I agree with you, Michael. Richard Wolff is the clearest and most vigorous proponent and explainer of the worker co-ops your comment describes. Are you familiar with his Democracy at Work podcast and radio program?

Submitted on Monday, Mar 16, 2020 at 9:48:04 PM

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Lee Beacham

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FDR didn't revolutionize or save Americas economy. Americans did. They reacted in their own best interest, many moving to where jobs were. In the end, America;s role in WWII changed our economy and saved the world from the future "Bernies" ascending. In short, Capitalism is imperfect but better than any other system of now. Socialism is'has been proven evil every time, everywhere it's been implemented, wholly or in part. Economic guarantees make humans lazy and rob them of potential success on their own terms. Most people don't work to get rich. I have seen from the beginning how welfare et-al has corrupted and hogtied generations as "poor". We make a big mistake when we categorize people as poor or rich. Every soul yearns to be free and productive. Guarantees beyond "normal limits" corrupt people. "Normal limits" demand small changes. My opinion is we need to begin slowly reversing the encroaching dependence on financial guarantees for all in the economy. Fairness is a better goal and that means some lose and some win. That's human nature.

Submitted on Monday, Mar 16, 2020 at 3:18:49 PM

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Michael Dewey

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The worker ownership of the $20 Billion a year Mondragon Cooperative of the Basque in Spain is a working example of how to get better jobs, and Unions could work out the details of setting up at local levels. Mondragon owns its own bank which reinvests in itself, and had a collage which trains its worker owners. How that could benefit society here on local levels is evident for anyone with eyes to be able to see.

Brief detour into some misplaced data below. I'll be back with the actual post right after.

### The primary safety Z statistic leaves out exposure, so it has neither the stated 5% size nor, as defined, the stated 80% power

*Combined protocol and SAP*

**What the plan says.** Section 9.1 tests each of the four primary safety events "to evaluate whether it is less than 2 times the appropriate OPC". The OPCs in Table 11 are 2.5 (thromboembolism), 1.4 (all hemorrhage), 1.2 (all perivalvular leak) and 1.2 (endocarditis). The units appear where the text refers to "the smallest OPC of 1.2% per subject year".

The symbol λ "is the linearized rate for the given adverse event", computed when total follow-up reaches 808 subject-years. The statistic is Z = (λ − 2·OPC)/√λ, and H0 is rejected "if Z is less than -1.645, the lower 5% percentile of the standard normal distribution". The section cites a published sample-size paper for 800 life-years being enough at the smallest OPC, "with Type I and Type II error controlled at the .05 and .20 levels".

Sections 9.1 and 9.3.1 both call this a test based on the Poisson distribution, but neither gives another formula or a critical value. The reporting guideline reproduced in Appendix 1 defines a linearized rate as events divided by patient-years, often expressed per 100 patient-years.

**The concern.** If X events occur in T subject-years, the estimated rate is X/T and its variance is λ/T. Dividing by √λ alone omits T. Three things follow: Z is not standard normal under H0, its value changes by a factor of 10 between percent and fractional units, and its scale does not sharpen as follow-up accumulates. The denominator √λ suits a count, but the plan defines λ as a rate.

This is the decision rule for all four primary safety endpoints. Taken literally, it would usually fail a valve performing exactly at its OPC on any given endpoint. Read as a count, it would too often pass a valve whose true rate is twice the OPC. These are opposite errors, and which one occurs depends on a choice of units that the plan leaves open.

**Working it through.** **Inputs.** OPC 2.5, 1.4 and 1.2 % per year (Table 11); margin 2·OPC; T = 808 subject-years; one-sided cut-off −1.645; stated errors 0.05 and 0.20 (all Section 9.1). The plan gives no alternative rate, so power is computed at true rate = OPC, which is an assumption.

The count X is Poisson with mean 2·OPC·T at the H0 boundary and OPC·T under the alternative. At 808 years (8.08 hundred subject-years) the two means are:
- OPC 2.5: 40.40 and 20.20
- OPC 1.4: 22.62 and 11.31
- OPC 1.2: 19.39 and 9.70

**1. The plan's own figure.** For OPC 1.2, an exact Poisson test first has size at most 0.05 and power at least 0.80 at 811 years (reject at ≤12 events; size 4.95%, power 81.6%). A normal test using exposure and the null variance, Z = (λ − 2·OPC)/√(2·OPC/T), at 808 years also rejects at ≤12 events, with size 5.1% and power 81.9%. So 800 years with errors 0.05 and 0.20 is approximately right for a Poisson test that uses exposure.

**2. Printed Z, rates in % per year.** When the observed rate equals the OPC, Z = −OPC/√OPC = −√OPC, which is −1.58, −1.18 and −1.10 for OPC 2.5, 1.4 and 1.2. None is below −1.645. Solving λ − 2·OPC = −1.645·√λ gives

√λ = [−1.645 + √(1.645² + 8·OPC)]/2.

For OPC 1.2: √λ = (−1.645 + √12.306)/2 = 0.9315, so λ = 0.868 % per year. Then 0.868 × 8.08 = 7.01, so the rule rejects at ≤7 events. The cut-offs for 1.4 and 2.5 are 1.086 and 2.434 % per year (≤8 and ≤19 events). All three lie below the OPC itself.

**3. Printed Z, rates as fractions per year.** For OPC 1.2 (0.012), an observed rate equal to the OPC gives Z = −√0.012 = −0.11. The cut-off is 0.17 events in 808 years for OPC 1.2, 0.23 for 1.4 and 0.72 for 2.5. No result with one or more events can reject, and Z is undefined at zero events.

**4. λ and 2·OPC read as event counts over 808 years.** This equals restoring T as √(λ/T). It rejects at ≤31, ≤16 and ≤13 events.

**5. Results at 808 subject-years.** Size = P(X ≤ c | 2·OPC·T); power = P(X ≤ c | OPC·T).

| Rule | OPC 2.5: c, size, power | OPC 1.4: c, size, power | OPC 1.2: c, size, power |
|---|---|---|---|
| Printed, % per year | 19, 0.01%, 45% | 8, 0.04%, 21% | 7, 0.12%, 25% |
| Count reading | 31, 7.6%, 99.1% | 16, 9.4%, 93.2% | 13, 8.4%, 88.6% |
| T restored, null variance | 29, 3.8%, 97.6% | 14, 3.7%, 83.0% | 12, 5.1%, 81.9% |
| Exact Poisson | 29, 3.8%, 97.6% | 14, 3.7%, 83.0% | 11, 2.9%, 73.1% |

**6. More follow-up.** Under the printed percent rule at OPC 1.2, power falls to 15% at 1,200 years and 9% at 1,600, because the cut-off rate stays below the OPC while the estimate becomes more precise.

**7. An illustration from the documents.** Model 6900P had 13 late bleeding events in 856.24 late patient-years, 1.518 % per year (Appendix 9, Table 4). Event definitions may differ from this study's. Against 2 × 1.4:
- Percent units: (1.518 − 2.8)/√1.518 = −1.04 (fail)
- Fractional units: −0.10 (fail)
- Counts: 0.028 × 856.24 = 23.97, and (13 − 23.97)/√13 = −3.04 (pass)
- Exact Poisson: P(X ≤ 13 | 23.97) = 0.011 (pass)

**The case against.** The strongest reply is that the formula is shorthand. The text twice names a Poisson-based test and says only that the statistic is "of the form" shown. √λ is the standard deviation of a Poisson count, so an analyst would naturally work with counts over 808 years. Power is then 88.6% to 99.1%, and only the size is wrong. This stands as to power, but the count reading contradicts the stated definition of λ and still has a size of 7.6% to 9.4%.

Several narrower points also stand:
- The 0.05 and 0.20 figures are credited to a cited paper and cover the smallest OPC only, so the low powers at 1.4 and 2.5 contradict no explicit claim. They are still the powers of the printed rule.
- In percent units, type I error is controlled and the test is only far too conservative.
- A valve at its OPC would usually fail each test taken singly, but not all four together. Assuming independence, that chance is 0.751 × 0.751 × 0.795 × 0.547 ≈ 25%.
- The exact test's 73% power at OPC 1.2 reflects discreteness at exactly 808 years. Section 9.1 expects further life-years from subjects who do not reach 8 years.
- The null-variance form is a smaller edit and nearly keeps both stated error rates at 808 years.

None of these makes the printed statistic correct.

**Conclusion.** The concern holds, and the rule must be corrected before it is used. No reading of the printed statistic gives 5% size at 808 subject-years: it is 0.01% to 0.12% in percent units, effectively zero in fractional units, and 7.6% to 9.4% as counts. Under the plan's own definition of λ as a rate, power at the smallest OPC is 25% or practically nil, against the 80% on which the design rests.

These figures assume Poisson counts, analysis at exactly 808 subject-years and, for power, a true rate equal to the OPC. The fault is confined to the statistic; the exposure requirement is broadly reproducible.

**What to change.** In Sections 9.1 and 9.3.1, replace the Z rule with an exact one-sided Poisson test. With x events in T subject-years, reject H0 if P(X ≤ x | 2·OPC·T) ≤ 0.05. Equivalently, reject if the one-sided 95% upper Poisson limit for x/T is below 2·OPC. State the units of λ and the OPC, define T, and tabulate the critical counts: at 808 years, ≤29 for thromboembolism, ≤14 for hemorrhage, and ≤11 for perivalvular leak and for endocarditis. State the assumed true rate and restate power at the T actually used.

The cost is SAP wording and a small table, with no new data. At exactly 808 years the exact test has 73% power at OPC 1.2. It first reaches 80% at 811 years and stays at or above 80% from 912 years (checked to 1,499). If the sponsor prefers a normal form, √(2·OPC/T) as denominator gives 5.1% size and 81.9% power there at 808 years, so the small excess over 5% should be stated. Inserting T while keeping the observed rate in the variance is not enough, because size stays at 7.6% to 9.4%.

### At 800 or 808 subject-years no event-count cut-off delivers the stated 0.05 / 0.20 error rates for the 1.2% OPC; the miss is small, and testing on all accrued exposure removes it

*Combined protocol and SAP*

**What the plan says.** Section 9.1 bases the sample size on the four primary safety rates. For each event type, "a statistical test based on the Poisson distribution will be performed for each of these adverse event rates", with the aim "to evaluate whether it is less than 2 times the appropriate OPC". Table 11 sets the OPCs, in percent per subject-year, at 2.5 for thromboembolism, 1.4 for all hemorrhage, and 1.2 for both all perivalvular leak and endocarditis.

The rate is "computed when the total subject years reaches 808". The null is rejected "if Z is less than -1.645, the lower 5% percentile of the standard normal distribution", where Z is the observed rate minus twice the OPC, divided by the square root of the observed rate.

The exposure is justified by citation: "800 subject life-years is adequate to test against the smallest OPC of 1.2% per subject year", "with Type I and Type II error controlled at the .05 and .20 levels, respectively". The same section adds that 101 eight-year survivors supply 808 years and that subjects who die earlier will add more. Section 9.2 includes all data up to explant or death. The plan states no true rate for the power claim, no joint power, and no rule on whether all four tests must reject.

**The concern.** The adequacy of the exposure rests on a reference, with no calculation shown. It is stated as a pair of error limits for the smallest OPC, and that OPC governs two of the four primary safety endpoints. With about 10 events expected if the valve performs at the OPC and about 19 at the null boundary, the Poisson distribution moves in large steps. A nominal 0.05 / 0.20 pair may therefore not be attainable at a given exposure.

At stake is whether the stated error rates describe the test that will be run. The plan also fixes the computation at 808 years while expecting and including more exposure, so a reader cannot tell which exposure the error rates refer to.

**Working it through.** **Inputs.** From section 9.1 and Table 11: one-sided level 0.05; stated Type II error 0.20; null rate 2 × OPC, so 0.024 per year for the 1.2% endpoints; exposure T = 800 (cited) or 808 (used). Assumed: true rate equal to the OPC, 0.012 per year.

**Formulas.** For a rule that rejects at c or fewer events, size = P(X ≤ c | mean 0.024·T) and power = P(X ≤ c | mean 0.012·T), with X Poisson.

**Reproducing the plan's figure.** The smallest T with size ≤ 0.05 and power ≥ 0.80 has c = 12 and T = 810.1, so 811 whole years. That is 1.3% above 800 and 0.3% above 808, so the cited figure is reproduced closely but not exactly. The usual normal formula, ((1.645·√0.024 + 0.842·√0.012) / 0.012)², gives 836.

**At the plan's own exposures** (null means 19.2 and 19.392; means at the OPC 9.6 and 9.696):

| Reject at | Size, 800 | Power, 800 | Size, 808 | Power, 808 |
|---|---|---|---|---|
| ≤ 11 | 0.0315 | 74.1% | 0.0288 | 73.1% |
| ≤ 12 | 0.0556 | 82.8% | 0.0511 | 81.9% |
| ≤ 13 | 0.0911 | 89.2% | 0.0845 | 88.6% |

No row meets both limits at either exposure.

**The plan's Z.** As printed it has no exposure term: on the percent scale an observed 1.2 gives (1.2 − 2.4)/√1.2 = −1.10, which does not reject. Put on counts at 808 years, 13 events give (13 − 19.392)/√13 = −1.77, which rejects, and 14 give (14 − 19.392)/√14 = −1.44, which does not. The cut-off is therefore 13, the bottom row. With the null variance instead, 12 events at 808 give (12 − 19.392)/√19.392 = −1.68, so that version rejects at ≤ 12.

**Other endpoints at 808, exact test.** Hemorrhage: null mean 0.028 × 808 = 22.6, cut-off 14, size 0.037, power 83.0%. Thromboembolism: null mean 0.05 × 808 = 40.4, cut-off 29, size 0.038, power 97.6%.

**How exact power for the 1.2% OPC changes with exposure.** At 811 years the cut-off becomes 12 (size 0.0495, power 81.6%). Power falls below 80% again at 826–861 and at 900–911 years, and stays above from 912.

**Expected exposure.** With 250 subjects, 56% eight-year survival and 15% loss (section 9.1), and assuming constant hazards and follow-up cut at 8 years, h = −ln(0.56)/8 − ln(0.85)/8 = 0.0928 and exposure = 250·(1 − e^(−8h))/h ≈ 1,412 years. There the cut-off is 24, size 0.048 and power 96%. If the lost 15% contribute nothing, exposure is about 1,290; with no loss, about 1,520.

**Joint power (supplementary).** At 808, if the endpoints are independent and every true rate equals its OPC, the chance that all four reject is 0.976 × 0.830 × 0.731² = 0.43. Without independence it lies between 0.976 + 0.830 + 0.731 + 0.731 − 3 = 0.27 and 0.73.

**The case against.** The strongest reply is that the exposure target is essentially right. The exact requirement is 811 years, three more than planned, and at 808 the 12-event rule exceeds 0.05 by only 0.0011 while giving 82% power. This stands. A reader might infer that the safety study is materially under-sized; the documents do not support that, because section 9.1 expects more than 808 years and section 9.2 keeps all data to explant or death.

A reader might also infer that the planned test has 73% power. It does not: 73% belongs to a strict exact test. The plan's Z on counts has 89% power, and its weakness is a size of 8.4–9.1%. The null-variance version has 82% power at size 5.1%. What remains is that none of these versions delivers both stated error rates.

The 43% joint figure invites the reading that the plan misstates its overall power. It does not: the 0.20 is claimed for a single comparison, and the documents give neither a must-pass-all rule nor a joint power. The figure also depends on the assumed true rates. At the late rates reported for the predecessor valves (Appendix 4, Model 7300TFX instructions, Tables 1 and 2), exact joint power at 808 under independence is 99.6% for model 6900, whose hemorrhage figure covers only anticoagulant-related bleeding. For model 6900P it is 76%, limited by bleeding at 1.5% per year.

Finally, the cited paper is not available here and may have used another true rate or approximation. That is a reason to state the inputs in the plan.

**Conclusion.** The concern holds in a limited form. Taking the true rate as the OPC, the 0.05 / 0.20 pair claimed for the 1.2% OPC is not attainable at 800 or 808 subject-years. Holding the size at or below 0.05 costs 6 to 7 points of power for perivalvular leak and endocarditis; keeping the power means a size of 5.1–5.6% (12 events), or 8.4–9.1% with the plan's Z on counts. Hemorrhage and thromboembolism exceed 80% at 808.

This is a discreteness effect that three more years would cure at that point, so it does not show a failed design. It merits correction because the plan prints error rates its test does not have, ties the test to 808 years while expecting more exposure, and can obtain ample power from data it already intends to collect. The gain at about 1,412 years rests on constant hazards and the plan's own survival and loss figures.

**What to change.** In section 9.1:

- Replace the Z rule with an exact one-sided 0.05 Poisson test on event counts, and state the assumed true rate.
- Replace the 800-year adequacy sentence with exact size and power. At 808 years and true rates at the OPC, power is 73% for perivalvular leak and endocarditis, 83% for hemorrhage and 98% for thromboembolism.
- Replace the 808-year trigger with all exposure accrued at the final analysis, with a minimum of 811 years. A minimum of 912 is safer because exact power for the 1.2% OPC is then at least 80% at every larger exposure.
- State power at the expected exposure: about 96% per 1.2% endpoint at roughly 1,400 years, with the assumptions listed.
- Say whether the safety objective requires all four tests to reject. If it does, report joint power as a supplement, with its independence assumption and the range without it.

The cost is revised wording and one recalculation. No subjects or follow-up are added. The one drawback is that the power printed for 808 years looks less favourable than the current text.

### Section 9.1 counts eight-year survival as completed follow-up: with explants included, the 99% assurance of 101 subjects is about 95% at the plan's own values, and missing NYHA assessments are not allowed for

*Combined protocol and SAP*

This predator death form of capitalism, enslaving the third world can be switched towards a green life form. You would have to read some John Perkins and his Confessions of an Economic Hit Man to hear the facts of damage done.

One thing I see that could really help empower cities and towns to be able to take care of themselves, for the most part, would be turning the cable-internet ripoff of today into Public Utilities run through Public Banks at the Post Office paying for local needs.

Removing the whole SS cap (Only way to ever get back the Trillions they lie about borrowing.) could fund many social needs of those who have fallen through the cracks of this dog eat dog form of capitalism. Belgium pays for many social needs through higher SS tax and the Flemish still call it the promised land. Their main problems now come from the 5-1 hit they took when euro was forced down their throats, but we still doing fine my time there from 2011-17. But the international banksters are out to break Europe's social programs, Why they after that can't be answered, unless saying they just selfish people. US Federal Reserve is giving Americans a major screwing also.

Submitted on Monday, Mar 16, 2020 at 7:38:04 PM

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Mike Rivage-Seul

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Clearly said, Lee. I used to believe this too. But then studying in the Global South showed me how hard capitalists and their bought politicians work to ensure that economies mixed in favor of the poor (i.e. the world's majority) fail miserably.

Also, I'm not sure you got my point about mixed economies -- those mixed in favor of the rich vs. those mixed in favor of the poor. The choice between them is the one facing the world as capitalism-as-we-know-it destroys the planet.

Submitted on Monday, Mar 16, 2020 at 9:53:44 PM

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Lee Beacham

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Reply to Mike Rivage-Seul:   New Content

We all have valid opinions. Sometime opinions don't jive with facts and visa-versa. In a free society, opinions are powerful. Facts can then catch up with opinions. Rich vs. poor arguments bother me. How do we define rich or poor? Only by wealth? Rich to me has always been "can I be where and when I want to be. Can I have options to choose from? Can I keep my wife in love with me? I've always been "rich" by my definition. Now at 65, I'm richer than ever. God is my banker. I have unlimited resources. ( I have a investment portfolio also and it's down 30% as of yesterday. If it goes down by half from here, I'm still satisfied).

Rich vs poor is used as a weapon against Capitalism. Without Capitalism I would be gravely "poor". With Socialism, I would have been a "prisoner" of the rich government.

Submitted on Monday, Mar 23, 2020 at 6:54:19 PM